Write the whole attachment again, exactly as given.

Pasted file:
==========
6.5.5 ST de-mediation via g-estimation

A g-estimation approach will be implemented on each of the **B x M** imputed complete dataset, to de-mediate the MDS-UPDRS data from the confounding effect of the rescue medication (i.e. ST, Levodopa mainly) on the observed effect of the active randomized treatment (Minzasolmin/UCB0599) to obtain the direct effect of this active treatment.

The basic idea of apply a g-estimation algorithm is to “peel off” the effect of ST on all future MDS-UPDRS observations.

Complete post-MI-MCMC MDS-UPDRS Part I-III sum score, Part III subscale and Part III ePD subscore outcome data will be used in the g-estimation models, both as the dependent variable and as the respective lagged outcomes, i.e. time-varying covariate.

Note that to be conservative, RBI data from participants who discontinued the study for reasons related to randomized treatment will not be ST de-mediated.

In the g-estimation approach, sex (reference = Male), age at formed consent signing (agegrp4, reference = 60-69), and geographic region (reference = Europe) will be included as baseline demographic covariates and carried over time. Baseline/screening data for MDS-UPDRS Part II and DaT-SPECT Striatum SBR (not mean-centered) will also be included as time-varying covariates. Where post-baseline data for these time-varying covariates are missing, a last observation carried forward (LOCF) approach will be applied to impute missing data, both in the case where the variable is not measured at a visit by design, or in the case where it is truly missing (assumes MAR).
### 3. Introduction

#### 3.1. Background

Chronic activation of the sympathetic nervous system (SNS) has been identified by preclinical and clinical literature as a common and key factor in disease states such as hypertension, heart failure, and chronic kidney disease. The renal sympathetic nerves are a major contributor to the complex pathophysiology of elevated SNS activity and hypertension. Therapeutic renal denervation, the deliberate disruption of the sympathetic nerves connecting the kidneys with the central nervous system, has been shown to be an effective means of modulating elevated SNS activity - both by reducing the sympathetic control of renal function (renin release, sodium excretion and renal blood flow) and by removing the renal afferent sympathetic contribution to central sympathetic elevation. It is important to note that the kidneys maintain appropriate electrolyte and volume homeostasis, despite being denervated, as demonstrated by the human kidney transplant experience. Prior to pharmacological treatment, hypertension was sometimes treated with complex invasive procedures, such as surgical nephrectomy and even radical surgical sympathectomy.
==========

6.5.5 ST de-mediation via g-estimation

A g-estimation approach will be implemented on each of the **B x M** imputed complete dataset, to de-mediate the MDS-UPDRS data from the confounding effect of the rescue medication (i.e. ST, Levodopa mainly) on the observed effect of the active randomized treatment (Minzasolmin/UCB0599) to obtain the direct effect of this active treatment.

The basic idea of apply a g-estimation algorithm is to “peel off” the effect of ST on all future MDS-UPDRS observations.

Complete post-MI-MCMC MDS-UPDRS Part I-III sum score, Part III subscale and Part III ePD subscore outcome data will be used in the g-estimation models, both as the dependent variable and as the respective lagged outcomes, i.e. time-varying covariate.

Note that to be conservative, RBI data from participants who discontinued the study for reasons related to randomized treatment will not be ST de-mediated.

In the g-estimation approach, sex (reference = Male), age at formed consent signing (agegrp4, reference = 60-69), and geographic region (reference = Europe) will be included as baseline demographic covariates and carried over time. Baseline/screening data for MDS-UPDRS Part II and DaT-SPECT Striatum SBR (not mean-centered) will also be included as time-varying covariates. Where post-baseline data for these time-varying covariates are missing, a last observation carried forward (LOCF) approach will be applied to impute missing data, both in the case where the variable is not measured at a visit by design, or in the case where it is truly missing (assumes MAR).
### 3. Introduction

#### 3.1. Background

Chronic activation of the sympathetic nervous system (SNS) has been identified by preclinical and clinical literature as a common and key factor in disease states such as hypertension, heart failure, and chronic kidney disease. The renal sympathetic nerves are a major contributor to the complex pathophysiology of elevated SNS activity and hypertension. Therapeutic renal denervation, the deliberate disruption of the sympathetic nerves connecting the kidneys with the central nervous system, has been shown to be an effective means of modulating elevated SNS activity - both by reducing the sympathetic control of renal function (renin release, sodium excretion and renal blood flow) and by removing the renal afferent sympathetic contribution to central sympathetic elevation. It is important to note that the kidneys maintain appropriate electrolyte and volume homeostasis, despite being denervated, as demonstrated by the human kidney transplant experience. Prior to pharmacological treatment, hypertension was sometimes treated with complex invasive procedures, such as surgical nephrectomy and even radical surgical sympathectomy.